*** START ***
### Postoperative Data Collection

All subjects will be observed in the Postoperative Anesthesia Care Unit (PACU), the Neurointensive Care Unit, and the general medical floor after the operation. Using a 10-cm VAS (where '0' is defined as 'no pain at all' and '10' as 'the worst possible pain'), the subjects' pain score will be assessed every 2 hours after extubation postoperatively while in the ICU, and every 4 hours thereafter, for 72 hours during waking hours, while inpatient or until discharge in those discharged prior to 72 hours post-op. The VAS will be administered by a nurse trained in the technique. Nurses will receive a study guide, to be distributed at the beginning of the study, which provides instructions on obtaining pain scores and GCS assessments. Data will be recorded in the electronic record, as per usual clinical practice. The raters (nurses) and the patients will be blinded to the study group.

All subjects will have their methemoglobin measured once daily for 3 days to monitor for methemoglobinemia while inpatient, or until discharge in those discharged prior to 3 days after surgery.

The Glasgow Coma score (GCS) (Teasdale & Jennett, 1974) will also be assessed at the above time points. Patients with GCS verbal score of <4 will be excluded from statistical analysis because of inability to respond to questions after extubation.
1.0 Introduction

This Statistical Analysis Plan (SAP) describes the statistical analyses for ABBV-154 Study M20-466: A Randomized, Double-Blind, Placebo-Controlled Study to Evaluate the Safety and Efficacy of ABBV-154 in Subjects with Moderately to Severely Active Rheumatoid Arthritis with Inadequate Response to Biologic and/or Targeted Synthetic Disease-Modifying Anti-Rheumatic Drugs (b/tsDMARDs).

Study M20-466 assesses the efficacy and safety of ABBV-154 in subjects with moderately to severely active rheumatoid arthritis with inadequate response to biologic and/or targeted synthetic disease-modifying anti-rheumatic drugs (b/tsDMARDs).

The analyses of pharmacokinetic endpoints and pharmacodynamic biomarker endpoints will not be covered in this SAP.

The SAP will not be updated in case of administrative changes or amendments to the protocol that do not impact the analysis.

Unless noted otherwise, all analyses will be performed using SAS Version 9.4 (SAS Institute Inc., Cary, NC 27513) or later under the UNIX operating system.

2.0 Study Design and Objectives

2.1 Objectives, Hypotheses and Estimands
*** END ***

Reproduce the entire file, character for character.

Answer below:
### Postoperative Data Collection

All subjects will be observed in the Postoperative Anesthesia Care Unit (PACU), the Neurointensive Care Unit, and the general medical floor after the operation. Using a 10-cm VAS (where '0' is defined as 'no pain at all' and '10' as 'the worst possible pain'), the subjects' pain score will be assessed every 2 hours after extubation postoperatively while in the ICU, and every 4 hours thereafter, for 72 hours during waking hours, while inpatient or until discharge in those discharged prior to 72 hours post-op. The VAS will be administered by a nurse trained in the technique. Nurses will receive a study guide, to be distributed at the beginning of the study, which provides instructions on obtaining pain scores and GCS assessments. Data will be recorded in the electronic record, as per usual clinical practice. The raters (nurses) and the patients will be blinded to the study group.

All subjects will have their methemoglobin measured once daily for 3 days to monitor for methemoglobinemia while inpatient, or until discharge in those discharged prior to 3 days after surgery.

The Glasgow Coma score (GCS) (Teasdale & Jennett, 1974) will also be assessed at the above time points. Patients with GCS verbal score of <4 will be excluded from statistical analysis because of inability to respond to questions after extubation.
1.0 Introduction

This Statistical Analysis Plan (SAP) describes the statistical analyses for ABBV-154 Study M20-466: A Randomized, Double-Blind, Placebo-Controlled Study to Evaluate the Safety and Efficacy of ABBV-154 in Subjects with Moderately to Severely Active Rheumatoid Arthritis with Inadequate Response to Biologic and/or Targeted Synthetic Disease-Modifying Anti-Rheumatic Drugs (b/tsDMARDs).

Study M20-466 assesses the efficacy and safety of ABBV-154 in subjects with moderately to severely active rheumatoid arthritis with inadequate response to biologic and/or targeted synthetic disease-modifying anti-rheumatic drugs (b/tsDMARDs).

The analyses of pharmacokinetic endpoints and pharmacodynamic biomarker endpoints will not be covered in this SAP.

The SAP will not be updated in case of administrative changes or amendments to the protocol that do not impact the analysis.

Unless noted otherwise, all analyses will be performed using SAS Version 9.4 (SAS Institute Inc., Cary, NC 27513) or later under the UNIX operating system.

2.0 Study Design and Objectives

2.1 Objectives, Hypotheses and Estimands